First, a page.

What are PCB materials?
Printed circuit boards (PCBs) are usually a flat laminated composite made from non-conductive substrate materials with layers of copper circuitry buried internally or on the external surfaces.
They can be as simple as one or two layers of copper, or in high density applications they can have fifty layers or more. The flat composite surface is ideal for supporting the components that are soldered and attached to the PCB, while the copper conductors connect the components to one another electronically.
The six basic components of a standard printed circuit board are:
Prepreg is a thin glass fabric that is coated with resin and dried, in special machines called prepreg treaters. The glass is the mechanical substrate that holds the resin in place. The resin – usually FR4 epoxy, polyimide, Teflon, and others – starts as a liquid that is coated onto the fabric. As the prepreg moves through the treater, it enters an oven section, and begins to dry. Once it exits the treater, it is dry to the touch.
When prepreg is exposed to higher temperatures, usually above 300º Fahrenheit, the resin begins to soften and melt. Once the resin in the prepreg melts, it reaches a point (called thermosetting) where it then re-hardens to become rigid again and very, very strong. Despite that strength, prepreg and laminate, tends to be very light. Prepreg sheets, or fiberglass, are used to manufacture many things – from boats, to golf clubs, aircraft, and wind turbine blades. But it is also critical in PCB manufacturing. Prepreg sheets are what we use to glue the PCB together, and they are also what is used to build the second component of a PCB – laminate.
Laminates, sometimes called copper clad laminates, are composed of sheets of prepreg, that are laminated together with heat and pressure, with sheets of copper foil on either side. Once the resin hardens, PCB laminates are like a plastic composite, with sheets of copper foil on both sides.
We image and etch away the copper foil, to produce the circuitry on the laminate surfaces. These copper circuits will become the conductors, or electrical wiring, on the internal and external layers of the board. When the laminate layers are imaged and etched with the circuits, they are then laminated together using the prepreg discussed earlier.
Printed Circuit Board (PCB) example
Soldermask is the green epoxy coating that covers the circuits on the outerlayers of the board. The internal circuits are buried in the layers of prepreg, so they do not need to be protected. But the external layers, if left unprotected, will oxidize and corrode over time. Soldermask provides that protection to the conductors on the outside of the PCB.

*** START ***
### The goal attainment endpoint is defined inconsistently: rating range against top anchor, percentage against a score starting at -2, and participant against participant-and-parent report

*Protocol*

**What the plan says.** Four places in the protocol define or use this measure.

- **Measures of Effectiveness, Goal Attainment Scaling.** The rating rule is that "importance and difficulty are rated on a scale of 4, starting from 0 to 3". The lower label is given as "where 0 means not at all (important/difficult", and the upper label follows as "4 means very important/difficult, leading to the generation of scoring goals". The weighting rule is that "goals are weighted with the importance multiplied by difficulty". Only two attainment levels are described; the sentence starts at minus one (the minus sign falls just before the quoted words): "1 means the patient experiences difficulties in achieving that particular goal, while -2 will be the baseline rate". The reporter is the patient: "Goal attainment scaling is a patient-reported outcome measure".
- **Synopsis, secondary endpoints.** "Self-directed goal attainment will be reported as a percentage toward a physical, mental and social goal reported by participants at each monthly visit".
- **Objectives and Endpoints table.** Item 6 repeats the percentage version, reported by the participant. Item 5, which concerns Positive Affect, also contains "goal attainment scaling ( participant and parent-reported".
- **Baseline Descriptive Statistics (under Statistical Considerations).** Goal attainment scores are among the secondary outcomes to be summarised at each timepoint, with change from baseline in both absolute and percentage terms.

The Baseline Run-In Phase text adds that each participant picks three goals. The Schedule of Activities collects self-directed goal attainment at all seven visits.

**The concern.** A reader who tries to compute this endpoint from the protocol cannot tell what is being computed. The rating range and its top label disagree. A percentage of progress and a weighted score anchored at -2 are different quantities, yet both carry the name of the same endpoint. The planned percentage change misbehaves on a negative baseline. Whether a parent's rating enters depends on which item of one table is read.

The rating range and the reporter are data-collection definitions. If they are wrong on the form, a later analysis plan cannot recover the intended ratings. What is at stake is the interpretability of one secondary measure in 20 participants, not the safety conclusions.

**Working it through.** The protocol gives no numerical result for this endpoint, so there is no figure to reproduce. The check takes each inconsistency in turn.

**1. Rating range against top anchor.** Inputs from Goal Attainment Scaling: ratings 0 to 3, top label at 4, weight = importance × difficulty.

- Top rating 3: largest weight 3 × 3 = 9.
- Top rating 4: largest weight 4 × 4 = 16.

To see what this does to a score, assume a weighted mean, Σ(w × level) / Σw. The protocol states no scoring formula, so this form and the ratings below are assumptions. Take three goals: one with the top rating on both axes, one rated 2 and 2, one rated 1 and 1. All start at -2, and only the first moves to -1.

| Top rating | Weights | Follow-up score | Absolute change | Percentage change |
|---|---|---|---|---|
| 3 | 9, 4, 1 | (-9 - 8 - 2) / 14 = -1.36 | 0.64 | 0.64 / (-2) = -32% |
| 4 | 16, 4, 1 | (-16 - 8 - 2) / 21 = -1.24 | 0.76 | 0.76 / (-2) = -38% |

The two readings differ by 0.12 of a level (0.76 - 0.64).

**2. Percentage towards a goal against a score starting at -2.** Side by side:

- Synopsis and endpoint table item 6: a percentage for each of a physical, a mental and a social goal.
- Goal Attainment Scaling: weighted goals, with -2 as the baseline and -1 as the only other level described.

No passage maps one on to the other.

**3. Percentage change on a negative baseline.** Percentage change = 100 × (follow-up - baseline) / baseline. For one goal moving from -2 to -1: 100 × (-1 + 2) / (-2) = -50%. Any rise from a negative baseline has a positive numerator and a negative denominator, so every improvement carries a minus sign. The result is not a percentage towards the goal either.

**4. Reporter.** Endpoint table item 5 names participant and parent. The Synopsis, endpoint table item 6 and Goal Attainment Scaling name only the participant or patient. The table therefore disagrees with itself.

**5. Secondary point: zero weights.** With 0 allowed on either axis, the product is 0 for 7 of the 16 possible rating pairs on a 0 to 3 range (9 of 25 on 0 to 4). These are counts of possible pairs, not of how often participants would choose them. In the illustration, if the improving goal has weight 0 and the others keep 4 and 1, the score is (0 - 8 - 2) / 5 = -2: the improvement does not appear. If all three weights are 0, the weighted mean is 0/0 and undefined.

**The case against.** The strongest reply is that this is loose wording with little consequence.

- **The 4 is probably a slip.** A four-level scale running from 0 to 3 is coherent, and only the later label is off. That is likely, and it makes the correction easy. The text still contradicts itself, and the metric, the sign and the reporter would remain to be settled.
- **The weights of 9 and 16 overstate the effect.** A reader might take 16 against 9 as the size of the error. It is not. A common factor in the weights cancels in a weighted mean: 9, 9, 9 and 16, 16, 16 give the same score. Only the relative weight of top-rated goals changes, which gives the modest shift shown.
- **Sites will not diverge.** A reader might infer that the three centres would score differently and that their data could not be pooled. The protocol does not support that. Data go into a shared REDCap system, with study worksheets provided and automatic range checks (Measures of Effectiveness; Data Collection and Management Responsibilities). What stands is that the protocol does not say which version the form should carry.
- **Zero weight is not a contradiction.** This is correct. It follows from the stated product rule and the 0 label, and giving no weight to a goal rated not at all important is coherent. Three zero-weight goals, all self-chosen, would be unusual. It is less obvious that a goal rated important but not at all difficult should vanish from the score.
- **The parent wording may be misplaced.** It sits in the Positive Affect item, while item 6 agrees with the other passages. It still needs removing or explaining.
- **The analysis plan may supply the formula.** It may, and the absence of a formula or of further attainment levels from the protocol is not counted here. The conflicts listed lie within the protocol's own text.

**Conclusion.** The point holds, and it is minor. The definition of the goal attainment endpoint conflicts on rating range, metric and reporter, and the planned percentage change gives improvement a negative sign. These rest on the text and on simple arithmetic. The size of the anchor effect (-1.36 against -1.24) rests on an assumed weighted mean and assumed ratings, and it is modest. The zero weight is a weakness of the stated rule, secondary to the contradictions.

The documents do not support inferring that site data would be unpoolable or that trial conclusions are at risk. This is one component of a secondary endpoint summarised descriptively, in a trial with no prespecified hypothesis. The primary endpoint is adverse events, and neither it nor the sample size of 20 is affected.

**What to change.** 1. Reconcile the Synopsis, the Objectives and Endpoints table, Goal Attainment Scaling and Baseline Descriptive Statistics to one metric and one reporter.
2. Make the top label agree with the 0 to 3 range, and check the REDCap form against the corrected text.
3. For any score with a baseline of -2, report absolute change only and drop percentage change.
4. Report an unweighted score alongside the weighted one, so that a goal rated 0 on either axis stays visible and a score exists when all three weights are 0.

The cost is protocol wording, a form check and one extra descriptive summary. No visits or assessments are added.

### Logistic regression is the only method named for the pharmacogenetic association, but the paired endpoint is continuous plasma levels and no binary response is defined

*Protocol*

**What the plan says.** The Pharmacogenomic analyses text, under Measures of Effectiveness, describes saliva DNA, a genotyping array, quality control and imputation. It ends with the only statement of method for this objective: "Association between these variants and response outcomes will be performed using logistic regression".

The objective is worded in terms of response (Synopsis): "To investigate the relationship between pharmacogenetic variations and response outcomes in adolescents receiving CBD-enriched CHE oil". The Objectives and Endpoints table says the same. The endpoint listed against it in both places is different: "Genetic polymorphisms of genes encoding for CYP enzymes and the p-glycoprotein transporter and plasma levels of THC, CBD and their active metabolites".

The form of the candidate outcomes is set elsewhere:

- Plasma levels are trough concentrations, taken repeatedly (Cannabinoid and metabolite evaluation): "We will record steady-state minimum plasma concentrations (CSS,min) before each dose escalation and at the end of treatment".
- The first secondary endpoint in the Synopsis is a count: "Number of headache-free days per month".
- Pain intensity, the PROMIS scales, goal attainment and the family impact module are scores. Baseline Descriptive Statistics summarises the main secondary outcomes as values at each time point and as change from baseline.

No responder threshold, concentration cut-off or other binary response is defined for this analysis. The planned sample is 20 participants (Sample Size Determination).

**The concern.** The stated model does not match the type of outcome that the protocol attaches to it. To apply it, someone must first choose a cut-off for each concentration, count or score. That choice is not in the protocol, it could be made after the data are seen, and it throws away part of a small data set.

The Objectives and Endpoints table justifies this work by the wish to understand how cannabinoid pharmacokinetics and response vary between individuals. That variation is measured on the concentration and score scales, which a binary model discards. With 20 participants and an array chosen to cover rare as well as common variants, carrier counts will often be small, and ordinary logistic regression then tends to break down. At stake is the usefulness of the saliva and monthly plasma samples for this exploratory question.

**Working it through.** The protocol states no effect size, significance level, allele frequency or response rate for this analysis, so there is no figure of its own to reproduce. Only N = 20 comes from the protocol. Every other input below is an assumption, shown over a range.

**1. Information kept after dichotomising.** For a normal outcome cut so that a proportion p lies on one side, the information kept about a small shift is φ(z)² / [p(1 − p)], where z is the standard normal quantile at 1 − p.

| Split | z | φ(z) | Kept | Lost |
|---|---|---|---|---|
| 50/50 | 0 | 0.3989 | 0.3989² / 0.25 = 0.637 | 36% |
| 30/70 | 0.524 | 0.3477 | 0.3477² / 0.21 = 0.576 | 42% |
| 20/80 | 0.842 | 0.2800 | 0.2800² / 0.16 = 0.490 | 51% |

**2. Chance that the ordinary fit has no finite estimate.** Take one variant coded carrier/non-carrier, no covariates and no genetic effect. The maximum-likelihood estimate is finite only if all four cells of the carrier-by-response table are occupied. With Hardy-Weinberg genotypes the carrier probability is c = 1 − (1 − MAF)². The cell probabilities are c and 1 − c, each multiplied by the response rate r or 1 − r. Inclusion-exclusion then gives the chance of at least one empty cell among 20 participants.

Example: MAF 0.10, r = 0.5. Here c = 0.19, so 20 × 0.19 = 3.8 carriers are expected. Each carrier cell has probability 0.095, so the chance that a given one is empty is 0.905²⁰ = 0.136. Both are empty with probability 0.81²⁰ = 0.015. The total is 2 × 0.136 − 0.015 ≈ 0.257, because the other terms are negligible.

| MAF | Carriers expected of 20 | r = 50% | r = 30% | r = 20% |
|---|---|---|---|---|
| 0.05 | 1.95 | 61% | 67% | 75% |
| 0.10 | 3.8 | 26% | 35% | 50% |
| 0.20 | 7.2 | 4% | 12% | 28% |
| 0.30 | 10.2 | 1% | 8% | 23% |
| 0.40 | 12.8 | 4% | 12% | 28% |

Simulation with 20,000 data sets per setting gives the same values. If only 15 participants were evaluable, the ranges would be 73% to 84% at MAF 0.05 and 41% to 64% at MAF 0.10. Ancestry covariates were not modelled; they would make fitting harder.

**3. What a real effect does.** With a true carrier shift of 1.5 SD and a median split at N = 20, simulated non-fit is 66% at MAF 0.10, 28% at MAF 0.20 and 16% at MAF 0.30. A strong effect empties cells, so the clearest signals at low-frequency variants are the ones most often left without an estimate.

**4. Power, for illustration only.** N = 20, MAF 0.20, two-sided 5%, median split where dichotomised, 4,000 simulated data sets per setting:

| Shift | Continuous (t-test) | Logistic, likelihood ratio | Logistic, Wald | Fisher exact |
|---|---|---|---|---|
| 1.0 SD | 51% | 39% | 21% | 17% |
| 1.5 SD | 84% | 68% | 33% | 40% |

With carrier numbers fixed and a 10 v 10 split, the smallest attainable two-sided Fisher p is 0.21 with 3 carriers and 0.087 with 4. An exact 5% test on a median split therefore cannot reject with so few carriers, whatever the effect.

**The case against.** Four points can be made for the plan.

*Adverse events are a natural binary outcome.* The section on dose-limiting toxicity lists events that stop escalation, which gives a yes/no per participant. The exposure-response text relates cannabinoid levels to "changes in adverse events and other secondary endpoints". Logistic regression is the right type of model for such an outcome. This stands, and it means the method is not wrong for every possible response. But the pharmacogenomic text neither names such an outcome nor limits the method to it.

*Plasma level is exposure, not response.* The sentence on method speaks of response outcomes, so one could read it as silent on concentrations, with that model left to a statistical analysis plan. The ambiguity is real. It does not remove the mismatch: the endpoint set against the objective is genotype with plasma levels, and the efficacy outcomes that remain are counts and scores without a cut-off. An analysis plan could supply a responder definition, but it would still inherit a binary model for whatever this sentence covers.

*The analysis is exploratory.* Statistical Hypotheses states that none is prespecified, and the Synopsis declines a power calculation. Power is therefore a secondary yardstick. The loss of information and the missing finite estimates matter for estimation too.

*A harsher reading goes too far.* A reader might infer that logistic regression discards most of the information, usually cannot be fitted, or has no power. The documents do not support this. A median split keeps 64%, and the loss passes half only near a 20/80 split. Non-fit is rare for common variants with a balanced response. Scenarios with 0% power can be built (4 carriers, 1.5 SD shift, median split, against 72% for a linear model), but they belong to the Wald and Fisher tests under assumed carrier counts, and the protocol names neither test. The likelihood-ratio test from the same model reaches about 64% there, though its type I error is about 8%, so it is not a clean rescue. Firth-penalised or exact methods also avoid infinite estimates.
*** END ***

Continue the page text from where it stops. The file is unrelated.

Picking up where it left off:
Nomenclature, or sometimes called silk screen, is the white letters that you see on top of the soldermask coating on a PCB. Nomenclature is the lettering that shows where each component goes on the board, and sometimes provides component orientation as well.
Both soldermask and nomenclature are available in other colors besides green and white, but those are the most popular.
Soldermask protects all the circuits on the outerlayers of the PCB, where we do not intend to attach components. But we also need to protect the exposed copper holes and pads where we plan to solder and mount the components. To protect those areas, and to provide a good solderable finish, we usually use metallic coatings, such as nickel, gold, tin/lead solder, silver and other final finishes designed just for PCB manufacturers.
Printed Circuit Board (PCB) example
PCBSky has been making high-quality electronic PCB’s for over 15 years. As a printed circuit board manufacturer over the years, we have specialized in a wide variety of circuit board types as we kept pace with rapidly changing market needs. We maintain an expert staff of more than 400 employees at our 55,000-square-foot facility in Minneapolis, Minnesota. Over time, to serve the needs of modern electronics, we developed expertise in manufacturing flexible circuits and rigid flex PCBs.
Flexible and rigid flex PCBs provide the foundation for highly sophisticated electrical systems that can fit inside of small devices. They can also be designed and manufactured to be very thin and very light, without sacrificing survivability. These PCBs offer a high degree of reliability in environments with high shock and vibration. Industries that frequently use flexible and rigid flex PCBs include aerospace, medical, military, telecommunications, and others.
This page will discuss some of the materials most commonly used to construct printed circuit boards, the characteristics of those materials, and why you should choose PCBSky as your printed circuit board manufacturer.
What are Printed Circuit Boards Made Of?